Monday, August 31, 2015

Business Continuity and the Cloud

This week marks the start of TechNet on Tour, coming to twelve cities.   The full day workshops include lecture and hands-on-labs where you can learn about some of the ways you can utilize Microsoft Azure to help with your disaster recovery planning.

But let me tell you about the first "business continuity" plan I was part of.  It involved a stash of tapes, daily backups on a two week cycle with the Friday backups being held for a month.  The nightly backup job fit on two tapes and every morning, I ejected the tapes from the machine and dropped them in my bag.  They went home with me, across town, and came back every day to be swapped with latest ones.  Whenever I took a vacation, I designated an available person to perform the same task. 

That was it.  The tapes were rarely looked at, the data never tested and fortunately, never needed.  We were partying like it was 1999. Because it was.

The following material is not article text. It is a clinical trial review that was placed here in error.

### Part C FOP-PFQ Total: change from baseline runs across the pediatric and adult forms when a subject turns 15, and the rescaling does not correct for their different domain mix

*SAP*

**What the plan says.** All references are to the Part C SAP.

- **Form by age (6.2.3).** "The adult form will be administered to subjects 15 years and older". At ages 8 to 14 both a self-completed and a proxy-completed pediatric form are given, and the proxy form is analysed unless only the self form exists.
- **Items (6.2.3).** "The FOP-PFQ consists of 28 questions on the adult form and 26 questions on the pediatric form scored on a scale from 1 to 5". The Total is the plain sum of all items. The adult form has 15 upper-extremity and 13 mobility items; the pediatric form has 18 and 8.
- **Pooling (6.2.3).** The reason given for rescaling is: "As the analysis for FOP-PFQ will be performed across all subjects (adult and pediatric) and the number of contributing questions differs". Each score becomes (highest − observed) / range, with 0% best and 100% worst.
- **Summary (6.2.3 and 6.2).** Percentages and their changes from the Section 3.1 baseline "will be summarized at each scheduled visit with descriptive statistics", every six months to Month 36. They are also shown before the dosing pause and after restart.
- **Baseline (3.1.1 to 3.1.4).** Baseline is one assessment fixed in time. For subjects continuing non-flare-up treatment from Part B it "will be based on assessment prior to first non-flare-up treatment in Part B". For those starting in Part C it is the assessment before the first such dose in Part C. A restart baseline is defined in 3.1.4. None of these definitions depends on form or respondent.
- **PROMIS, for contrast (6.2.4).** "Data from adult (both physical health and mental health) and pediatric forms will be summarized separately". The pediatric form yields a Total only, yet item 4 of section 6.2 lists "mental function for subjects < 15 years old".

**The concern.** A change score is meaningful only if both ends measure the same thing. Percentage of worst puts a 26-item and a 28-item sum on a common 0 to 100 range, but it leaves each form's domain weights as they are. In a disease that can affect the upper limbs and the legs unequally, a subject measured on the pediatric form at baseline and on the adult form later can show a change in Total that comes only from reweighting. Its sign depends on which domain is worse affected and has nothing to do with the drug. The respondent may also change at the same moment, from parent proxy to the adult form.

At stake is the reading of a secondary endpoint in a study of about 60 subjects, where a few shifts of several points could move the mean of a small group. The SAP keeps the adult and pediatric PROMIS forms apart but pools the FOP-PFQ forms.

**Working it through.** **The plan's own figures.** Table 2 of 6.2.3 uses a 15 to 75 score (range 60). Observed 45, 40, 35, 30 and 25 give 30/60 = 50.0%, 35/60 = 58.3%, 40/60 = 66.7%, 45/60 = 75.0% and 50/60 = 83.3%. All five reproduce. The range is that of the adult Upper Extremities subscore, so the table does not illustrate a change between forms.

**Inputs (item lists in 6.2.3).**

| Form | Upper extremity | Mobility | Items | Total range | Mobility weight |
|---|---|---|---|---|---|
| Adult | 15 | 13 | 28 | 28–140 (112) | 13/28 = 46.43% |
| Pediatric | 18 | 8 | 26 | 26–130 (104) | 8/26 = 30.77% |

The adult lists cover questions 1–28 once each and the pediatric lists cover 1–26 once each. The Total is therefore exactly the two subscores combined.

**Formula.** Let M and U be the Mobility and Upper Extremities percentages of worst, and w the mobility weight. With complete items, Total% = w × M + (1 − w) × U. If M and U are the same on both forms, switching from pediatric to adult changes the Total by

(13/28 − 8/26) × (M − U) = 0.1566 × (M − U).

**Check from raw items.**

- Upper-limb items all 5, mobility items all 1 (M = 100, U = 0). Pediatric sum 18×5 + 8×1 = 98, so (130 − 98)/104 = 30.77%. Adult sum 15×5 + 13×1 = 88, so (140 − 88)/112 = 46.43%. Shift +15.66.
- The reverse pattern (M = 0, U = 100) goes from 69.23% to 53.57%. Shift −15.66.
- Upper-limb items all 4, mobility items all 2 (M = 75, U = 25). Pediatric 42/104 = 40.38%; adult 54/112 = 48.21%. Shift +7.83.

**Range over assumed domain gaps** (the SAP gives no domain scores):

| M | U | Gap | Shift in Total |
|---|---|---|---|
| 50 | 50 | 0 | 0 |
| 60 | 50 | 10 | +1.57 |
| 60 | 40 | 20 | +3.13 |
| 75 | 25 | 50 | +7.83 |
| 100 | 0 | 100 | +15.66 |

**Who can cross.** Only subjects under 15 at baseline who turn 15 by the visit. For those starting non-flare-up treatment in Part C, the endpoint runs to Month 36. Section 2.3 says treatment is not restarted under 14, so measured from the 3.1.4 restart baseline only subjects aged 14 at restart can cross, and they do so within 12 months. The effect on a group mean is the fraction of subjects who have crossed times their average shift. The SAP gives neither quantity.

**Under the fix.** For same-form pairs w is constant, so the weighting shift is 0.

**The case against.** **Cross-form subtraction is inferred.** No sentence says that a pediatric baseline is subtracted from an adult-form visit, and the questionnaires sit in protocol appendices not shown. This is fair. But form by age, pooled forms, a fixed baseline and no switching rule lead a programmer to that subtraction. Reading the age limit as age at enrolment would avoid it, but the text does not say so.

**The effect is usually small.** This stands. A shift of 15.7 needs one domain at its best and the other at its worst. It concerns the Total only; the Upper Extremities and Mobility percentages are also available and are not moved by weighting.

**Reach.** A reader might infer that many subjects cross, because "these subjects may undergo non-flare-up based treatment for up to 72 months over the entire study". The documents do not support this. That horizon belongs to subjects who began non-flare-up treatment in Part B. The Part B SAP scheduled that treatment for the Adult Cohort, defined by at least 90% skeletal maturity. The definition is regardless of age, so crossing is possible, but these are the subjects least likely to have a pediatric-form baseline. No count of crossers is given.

Still, the scenario isn't uncommon.  There are still lots of small businesses, with only single locations and still lots of tapes out there.  But now, there is more data and more urgency for that data to be recovered as quickly as possible with as little loss as possible.  And there are still only 24 hours in the day. How annoying to arrive at work in the morning, only to find the overnight backup job still running.

As I moved through jobs and technologies evolved, we addressed the growing data and lack of time in many ways…  Adjusting backup jobs to capture less critical or infrequently changing data only over the weekends.  More jobs that only captured delta changes.  Fancier multiple-tape changers, higher density tapes, local "disk to disk" backups that were later moved to tape, even early "Internet" backup solutions, often offered by the same companies that handled your physical tape and box rotation services.